By Alexandria Simpson
Like many birders, I was first introduced to the name Sophie Webb as the illustrator of A Guide to the Birds of Mexico and Northern Central America. I’ll admit to open-mouthed staring at the illustrations that I still love to leaf through. A few years ago, Ms. Webb also became a judge for the Young Birder of the Year Illustration Module and gave me some good suggestions, which I have tried to follow. I was interested in interviewing her and so Jennie [Duberstein] introduced us. Now, I am envious of the life she leads (travel, research, and birds!)
Could you tell us about the research project you are currently working on?
For the past 10 or so years I have been working as either a contractor for several non-profits and the US Fish and Wildlife Service or as a NOAA (National Oceanic and Atmospheric Administration) term employee on research cruises, where I usually census seabirds and, at times, marine mammals. I just returned from working for a month for the Farallon Institute on the NOAA Spring Rockfish Survey along the central and southern coast of California.
You’ve spent a few seasons in the Antarctic; what do you find most fascinating about it?
I worked mostly at a small Adélie Penguin colony at Cape Royds located on Ross Island, in McMurdo Sound in the southern portion of the Ross Sea. Before I worked on the project I thought, having spent most of my time working with or looking at birds in tropical and temperate regions, that one season in the Antarctic would be plenty. At Cape Royds, there were only two species of breeding birds: the Adélies we were studying and South Polar Skuas. But I was wrong; I ended up returning to Ross Island four more times after that first visit. The Adélies were endlessly fascinating and entertaining, and the landscape vast and dramatic, always changing with the weather and the moving ice. It was an incredible place to have the opportunity to work.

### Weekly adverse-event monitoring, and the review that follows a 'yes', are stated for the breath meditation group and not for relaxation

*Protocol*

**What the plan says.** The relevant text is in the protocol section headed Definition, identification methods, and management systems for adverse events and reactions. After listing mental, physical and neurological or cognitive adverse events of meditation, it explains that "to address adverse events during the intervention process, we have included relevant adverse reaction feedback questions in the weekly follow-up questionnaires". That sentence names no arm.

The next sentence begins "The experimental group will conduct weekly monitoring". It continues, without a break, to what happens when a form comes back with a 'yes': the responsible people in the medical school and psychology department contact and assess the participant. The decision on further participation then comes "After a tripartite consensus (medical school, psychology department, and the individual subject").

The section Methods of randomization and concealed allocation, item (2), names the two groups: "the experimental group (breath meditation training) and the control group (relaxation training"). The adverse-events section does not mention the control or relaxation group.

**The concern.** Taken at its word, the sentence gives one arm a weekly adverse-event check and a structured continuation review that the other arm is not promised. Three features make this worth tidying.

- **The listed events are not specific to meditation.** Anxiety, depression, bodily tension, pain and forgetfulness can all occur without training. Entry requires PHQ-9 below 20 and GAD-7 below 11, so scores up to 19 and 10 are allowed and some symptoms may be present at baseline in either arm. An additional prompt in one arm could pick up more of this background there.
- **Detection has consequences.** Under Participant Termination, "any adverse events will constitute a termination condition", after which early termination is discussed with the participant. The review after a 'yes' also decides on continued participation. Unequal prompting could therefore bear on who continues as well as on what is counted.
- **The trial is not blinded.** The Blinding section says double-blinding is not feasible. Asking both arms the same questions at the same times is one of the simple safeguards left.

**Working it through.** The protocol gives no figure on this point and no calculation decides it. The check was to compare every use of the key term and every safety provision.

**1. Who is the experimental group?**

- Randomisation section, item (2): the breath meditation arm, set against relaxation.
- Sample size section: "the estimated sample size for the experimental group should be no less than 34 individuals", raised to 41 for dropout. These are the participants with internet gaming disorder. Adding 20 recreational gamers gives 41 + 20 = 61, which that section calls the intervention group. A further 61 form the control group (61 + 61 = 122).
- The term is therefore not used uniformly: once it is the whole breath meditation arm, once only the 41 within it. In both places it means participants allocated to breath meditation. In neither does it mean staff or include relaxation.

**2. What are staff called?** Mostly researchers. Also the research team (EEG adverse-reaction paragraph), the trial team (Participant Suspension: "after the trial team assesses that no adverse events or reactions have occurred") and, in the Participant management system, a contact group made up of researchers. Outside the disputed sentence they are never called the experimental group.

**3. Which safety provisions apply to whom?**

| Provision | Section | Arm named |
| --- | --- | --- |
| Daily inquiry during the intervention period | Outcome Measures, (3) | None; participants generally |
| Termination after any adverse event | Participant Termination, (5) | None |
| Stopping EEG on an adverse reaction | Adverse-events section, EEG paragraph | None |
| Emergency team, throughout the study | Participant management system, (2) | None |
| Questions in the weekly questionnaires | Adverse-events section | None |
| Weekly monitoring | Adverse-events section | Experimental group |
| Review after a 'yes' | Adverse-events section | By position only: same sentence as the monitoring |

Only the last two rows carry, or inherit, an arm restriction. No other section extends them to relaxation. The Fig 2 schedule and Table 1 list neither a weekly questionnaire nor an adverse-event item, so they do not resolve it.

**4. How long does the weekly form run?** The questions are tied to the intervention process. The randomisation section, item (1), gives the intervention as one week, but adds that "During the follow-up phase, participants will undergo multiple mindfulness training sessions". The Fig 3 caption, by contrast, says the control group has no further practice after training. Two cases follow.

After college, I was fortunate to have no debt so I pretty much hopped from job to job. My first project, oddly, was a short cruise for Manomet Bird Observatory on a spring ground-fish survey, and then I headed to New Mexico and studied Flammulated Owls for a summer, slowly making my way west to PRBO Conservation Science (now Point Blue Conservation Science) in California. Over the years, I worked in most of their programs, including landbirds at their Palomarin Field Station and seabirds and landbirds on Southeast Farallon Island. I worked at Hawk Mountain Sanctuary in Pennsylvania, on a Japanese stern trawler in Alaska, studied Barn Swallows for a project in the Adirondacks, studied the ecology of mockingbirds in the Galapagos, worked on a variety studies in Australia, spent a spring banding at Long Point Bird Observatory in Canada, spent some months in the Bolivian Amazon, and worked with shorebirds for a couple seasons in Prudhoe Bay, Alaska. I have a travel bug.
They were all so different and at such different times in my life that it is hard to choose a favorite. Certainly the Galapagos, the Antarctic, Bolivia, and Prudhoe Bay were some of my favorites, but then I think about how much I enjoyed my summer spent with those lovely Flammulated Owls in the Zuni Mountains of New Mexico…
Oikonos is a non-profit organization that works locally and internationally to improve biodiversity conservation on imperiled islands and increase understanding of human impacts on marine ecosystems. We accomplish this by leading community-based conservation, conducting rigorous science, engaging communities and stakeholders in stewardship, and sharing knowledge through creative, alternative, and traditional means.
We have a variety of on-going projects in different parts of the Pacific. An important part of what we do is including either a community, art, or education component with each project. Here are a few examples:
- Art. Año Nuevo restoration project: Oikonos partnered with Rebar, an arts group, which helped to design and build a habitat ridge on the island. A ceramics class at the California College of the Arts designed prototype nest boxes for Rhinoceros Auklets. They were tested, one design chosen, and then over 80 were installed on the Island during the last couple of years. The thinking being that the ceramic will thermoregulate better than the traditional wooden boxes. This project also used a large number of volunteers and partnered with a local nursery, Grow Native, which provided advice, seed, and plants for the island.
- Community. Juan Fernandez Island Conservancy (JFIC) has been working with the communities on the Juan Fernandez Islands in Chile for the past 10-12 years, getting them involved in the study and conservation of their endemic seabirds (Pink-footed Shearwater, Juan Fernandez, Stejneger’s and DeFilipe’s petrels) and landbirds (Mas Afuera Rayadito and Juan Fernandez Firecrown).
- Outreach. Oikonos partnered with NOAA to make lesson plans using data and methodology from our research on Black-footed Albatross and plastics: Winged Ambassadors. There are free downloads for teachers at our website.